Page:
Health influence on the development of low fat dairy products : a thesis presented in partial fulfilment of the requirements for the degree of Master of Philosophy in food technology at Massey University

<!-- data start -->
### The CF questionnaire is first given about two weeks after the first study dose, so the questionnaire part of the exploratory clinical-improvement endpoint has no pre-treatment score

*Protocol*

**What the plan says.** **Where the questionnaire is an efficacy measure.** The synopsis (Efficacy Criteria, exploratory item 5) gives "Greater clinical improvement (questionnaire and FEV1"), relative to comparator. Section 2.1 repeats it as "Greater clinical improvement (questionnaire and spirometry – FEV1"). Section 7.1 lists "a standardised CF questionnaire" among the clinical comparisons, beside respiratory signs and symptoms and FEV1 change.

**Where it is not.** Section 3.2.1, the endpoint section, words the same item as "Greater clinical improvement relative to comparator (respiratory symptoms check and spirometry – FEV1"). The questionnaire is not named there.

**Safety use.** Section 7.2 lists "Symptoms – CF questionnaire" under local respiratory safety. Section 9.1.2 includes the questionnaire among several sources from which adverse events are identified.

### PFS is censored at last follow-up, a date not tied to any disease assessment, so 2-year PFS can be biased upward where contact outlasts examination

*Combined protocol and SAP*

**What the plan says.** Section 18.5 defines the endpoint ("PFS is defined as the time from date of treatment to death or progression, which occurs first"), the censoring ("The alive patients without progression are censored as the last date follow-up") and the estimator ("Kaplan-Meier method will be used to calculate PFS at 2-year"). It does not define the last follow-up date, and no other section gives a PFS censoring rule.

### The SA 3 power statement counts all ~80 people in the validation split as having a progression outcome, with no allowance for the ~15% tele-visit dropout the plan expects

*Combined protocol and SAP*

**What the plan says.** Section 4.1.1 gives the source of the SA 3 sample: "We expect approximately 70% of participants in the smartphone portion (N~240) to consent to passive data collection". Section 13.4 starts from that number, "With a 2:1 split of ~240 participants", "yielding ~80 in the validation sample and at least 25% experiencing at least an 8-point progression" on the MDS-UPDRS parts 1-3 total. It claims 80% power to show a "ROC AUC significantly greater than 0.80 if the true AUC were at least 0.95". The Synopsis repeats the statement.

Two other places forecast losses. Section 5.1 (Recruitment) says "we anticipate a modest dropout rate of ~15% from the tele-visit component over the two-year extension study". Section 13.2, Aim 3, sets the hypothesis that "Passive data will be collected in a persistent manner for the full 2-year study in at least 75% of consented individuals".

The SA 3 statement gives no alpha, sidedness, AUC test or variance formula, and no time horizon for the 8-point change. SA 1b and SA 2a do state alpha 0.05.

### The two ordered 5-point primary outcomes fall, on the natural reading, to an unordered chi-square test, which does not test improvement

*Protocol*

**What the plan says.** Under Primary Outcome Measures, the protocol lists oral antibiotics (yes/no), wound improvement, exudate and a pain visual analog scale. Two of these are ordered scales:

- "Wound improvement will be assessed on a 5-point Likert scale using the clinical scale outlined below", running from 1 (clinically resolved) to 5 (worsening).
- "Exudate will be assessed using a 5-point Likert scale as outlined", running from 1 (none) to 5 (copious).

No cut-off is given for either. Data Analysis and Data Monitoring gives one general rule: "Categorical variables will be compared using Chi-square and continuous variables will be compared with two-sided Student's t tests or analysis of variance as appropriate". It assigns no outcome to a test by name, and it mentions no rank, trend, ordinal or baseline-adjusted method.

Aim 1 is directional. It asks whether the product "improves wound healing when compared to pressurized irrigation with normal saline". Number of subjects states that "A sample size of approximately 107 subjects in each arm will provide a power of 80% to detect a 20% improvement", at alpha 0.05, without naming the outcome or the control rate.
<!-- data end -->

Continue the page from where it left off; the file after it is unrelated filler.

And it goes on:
The Nutrition Taskforce (1991) recommended strategies for the food industry in order to improve the diet of New Zealanders in line with the Food and Nutrition guidelines. Recommended strategies include, to produce low fat products and to disseminate nutrition information. This thesis examines the nature of current developments in low fat products, nutrition expertise in the industry and legislative requirements related to low fat products. Initially a survey of three supermarkets (Pak 'n' Sav, Foodtown and Woolworths) located at Palmerston North was carried out to examine the market availability of low fat dairy products and its labels. A detailed questionnaire based on product development, nutritional concerns and consumer issues was designed and mailed to 25 general food manufacturers, 11 responses (44%) were obtained. Next, a postal survey to 26 dairy companies was done and 12 companies (46%) responded. Some of the surveyed dairy companies (6) were interviewed to obtain in-depth information on survey findings. Currently a range of dairy products with lower fat contents are available in supermarket shelves, such as low fat versions of milk, yoghurt, cream, cheese and dairy desserts. Milk with fat content ranging from 0.05% to 3.5% fat is available. Most of the surveyed food manufacturers consider the development of fat reduced products as an important area of development. Maintaining the texture and flavour in developing fat reduced products was the main quality constraint in developing low fat products. Technical information could not be obtained in the survey due to confidentiality. The supermarket and food manufacturers surveys reveal that low fat products are targeted at women and health conscious people. However, some reduced fat products (reduced fat- milk, cheeses and dairy desserts) are most useful to consumers and some reduced fat products (reduced fat yoghurts) are less useful. Men may benefit the most by consuming reduced fat milk, cheeses and desserts. Older women may benefit by selecting reduced fat cream in the diet. Hence it is recommended that manufacturers should identify the need and accordingly target the products. From the survey results it can be concluded that consumer demand and an increase in diet and health awareness are the driving forces behind the development of new fat reduced products. In general, food companies view food regulations as difficult to interpret and restrictive. A standard format for labelling the additives and nutrients was not followed by the surveyed companies. Some manufacturers tend to use the labelling as a marketing advantage. Nutrition labelling was usually offered when a claim was made, however some cheese labels that made a claim did not carry nutrition labelling. Some companies claimed to be unable to offer nutrition labelling due to expense. A standard approach to labelling has been recommended by the Food Standards Committee and the proposed food regulations is hoped to eliminate consumer confusion over labels. Mostly the surveyed food manufacturers do not employ nutritionists and rely on people from various departments for nutrition decisions. Nutrition education is of primary importance within the food industry and a greater involvement of nutritionists in food product development and food marketing would be desirable. The Dairy Advisory Bureau, the Market Milk Federation (MMF) and the Ministry of Health are the main sources of nutrition information for dairy companies. Some companies perceive that nutrition information is not easily accessible. The MMF produces some nutrition education material, such as Milkwise snacks which are supplied by dairy companies to schools. Some surveyed companies are producing leaflets for consumers which do not contain much nutrition information and work more as promotion material for the products. In conclusion, the role of nutrition in product development and marketing of low fat products is discussed and a series of recommendations have been constructed.